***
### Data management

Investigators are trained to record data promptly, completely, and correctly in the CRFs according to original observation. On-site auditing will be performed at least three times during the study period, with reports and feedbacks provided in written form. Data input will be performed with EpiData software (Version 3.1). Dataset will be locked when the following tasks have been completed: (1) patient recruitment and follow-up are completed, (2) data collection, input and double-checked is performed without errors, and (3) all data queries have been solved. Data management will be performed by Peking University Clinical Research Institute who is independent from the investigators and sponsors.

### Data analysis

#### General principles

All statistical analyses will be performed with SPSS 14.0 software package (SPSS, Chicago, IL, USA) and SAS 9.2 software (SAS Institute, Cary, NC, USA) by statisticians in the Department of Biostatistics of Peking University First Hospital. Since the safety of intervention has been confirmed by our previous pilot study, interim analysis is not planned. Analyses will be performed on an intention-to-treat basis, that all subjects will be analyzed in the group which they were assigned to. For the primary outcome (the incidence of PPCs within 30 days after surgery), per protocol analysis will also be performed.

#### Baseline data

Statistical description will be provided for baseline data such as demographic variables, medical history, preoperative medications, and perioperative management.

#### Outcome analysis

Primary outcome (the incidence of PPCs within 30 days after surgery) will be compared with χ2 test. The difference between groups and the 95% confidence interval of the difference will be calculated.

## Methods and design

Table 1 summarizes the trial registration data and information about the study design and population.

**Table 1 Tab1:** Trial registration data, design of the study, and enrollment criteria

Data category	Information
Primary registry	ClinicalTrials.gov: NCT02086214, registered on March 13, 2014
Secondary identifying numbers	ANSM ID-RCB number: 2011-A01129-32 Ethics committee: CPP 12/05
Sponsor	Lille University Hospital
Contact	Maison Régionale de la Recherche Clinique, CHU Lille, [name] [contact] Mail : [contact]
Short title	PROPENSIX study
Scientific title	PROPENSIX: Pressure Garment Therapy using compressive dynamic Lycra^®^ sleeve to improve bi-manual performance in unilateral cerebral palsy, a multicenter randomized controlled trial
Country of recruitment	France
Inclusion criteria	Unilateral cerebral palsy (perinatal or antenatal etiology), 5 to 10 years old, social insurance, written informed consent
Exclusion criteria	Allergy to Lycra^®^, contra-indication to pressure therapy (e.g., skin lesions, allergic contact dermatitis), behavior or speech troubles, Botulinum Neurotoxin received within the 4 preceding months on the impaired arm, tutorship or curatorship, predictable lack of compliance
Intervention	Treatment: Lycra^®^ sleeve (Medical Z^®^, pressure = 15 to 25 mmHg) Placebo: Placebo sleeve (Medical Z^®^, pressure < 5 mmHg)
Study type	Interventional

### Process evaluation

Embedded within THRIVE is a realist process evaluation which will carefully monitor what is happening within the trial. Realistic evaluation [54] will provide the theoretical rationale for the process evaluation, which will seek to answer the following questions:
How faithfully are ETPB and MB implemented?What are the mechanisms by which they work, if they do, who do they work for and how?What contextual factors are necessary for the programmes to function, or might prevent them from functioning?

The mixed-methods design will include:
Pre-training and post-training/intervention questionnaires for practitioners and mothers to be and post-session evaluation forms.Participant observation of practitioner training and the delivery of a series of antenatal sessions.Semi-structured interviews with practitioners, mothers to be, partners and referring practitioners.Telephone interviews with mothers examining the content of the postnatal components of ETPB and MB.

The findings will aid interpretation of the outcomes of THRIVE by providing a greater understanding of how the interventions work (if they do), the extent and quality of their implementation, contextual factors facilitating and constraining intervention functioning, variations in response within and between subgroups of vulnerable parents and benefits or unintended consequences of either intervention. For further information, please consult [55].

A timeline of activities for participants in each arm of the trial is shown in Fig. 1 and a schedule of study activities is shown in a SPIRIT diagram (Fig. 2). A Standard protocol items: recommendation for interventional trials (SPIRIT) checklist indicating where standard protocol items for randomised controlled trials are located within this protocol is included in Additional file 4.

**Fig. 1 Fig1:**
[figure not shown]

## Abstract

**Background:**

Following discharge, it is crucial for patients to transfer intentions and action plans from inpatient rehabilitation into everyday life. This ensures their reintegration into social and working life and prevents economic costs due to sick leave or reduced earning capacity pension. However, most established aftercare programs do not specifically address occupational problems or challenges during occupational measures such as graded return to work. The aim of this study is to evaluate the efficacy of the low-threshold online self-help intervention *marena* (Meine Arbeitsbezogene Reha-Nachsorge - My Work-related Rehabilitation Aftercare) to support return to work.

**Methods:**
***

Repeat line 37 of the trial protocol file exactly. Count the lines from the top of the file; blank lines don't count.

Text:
**Methods:**